Alison, Ampthill said:
Responded: Wednesday, 23 May 2007
Wow< That tells us all how wrong Labour got it, and how wrong Mr Cameron is about to get it. Why do you bother Nadine?
Anonymous said:
Responded: Wednesday, 23 May 2007
Grow up Nadine. Youa re like some kind of bleeding heart for poor kids from coucil estates, who cares?
Auntie Flo' said:
Responded: Wednesday, 23 May 2007
Well done on your blogging award, Nadine!
Victor NW Kent said:
Responded: Wednesday, 23 May 2007
Mrs. Dorries That all seems to make sense, even to an ex-Grammar School boy like me. If politicians are capable of commonsense at all, and I suppose some are, can you tell me why over 40 years of educational experiments have been so obviously a failure? At the next General election will I only have the choice between the Liars, the Fops and the Wets?
Margaret said:
Responded: Thursday, 24 May 2007
We had a selection of small schools where I live in Dorset. We fought long and hard to keep the two Grammar Schools, but the Government(Tory)had their way and they both closed and we now have a large Comprehensive. We also have 3 Independent Schools, + a Sixth Form College, in the area, and many people chose to send their children to these. People will always move to where the good schools are, that is why we need a good selection of schools in a given area. David Willetts was wrong to claim that children are chosen by whether they have free school dinners or not, this is nonsense. If children are bright enough they will find a place in a Grammar School. The Labour Party doing away with the free places at Independent Schools was a real blow to the selection of poor but bright children. Congratulations Nadine on winning the best Parliamentary Blog award.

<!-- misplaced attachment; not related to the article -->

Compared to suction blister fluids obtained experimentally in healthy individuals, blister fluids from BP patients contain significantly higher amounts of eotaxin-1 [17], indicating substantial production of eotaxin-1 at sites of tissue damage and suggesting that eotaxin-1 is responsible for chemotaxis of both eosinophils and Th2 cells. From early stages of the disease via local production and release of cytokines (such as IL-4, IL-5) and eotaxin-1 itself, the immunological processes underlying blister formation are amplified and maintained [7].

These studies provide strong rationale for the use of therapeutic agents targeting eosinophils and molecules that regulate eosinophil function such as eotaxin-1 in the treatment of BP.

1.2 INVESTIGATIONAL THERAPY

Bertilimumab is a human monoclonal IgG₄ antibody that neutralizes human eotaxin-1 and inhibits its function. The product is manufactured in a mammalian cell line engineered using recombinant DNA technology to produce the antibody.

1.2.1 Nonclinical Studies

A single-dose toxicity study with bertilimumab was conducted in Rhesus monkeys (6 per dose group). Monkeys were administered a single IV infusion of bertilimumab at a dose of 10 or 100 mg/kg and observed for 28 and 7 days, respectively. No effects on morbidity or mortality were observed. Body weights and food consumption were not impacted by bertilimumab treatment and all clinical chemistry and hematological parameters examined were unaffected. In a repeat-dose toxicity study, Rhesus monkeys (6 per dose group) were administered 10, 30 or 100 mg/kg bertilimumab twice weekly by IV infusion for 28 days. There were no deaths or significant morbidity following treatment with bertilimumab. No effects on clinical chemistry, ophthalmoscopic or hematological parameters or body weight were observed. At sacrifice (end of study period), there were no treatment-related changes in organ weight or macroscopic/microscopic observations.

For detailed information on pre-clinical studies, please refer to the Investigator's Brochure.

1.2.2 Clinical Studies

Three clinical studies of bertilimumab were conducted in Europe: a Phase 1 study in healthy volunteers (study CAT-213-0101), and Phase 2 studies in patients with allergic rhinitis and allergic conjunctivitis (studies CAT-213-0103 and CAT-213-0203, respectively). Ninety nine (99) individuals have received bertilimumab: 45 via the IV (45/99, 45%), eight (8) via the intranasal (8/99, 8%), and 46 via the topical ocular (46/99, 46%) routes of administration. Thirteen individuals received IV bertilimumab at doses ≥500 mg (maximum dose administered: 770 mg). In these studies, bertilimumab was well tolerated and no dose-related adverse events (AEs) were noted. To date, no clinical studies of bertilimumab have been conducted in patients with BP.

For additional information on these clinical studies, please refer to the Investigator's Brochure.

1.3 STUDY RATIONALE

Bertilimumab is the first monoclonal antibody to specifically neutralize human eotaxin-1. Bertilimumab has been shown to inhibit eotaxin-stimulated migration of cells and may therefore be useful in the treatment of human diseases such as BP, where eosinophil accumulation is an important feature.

david kendrick said:
Responded: Thursday, 24 May 2007
In the supply of public services, there is a trade-off between fairness and excellence. The more of one you have, the less of the other. These days, this is settled entirely in favour of fairness. Nadine and DC are right in one important respect---promising to re-introduce grammar schools would be a vote loser for the tories. Those in favour vote tory anyway (can you see socialist GB being more likely to provide the system of education you want?). But some floating voters would be put off, and that is the key to the next GE. The most serious accusation you can make about a proposal now is to describe it as 'two-tier'. Maybe unbalanced and not best for the country, but its where we are.
Anonymous for now said:
Responded: Thursday, 24 May 2007
There's a good article in The Times today by Anatole Kaletsky titled 'Lesson one: get the yobs out of the classroom'. Borrowing from Bill Clinton, it could be summed-up as "it's the discipline, stupid". Is this the reason why so many Conservative voters are up in arms about the perceived threat to the few remaining Grammar Schools? You can find the article by Googling for timesonline kaletsky yobs.
Anonymous said:
Responded: Thursday, 24 May 2007
Good blog, bloody good blog.
John said:
Responded: Sunday, 27 May 2007
I hope you don't mind my commenting on this past blog but I have been away and just playing catch up.Referring to Pink Floyd, I watched the BBC's 7 ages of rock last night which featured them.As part of their stage performance they would gradually build up a wall between themselves and the audience (hence the 'another brick in the wall' song).And now you mention them in this blog.It struck me that politicians have done much the same over many years, insulating themselves from the public, never understanding what truly happens in the real world.That was until a certain lady from Liverpool honoured us by being our MP, and brick by brick is taking down that barrier by means such as this blog and simple things as a few kind words and deeds.Thankyou Liverpool Lady.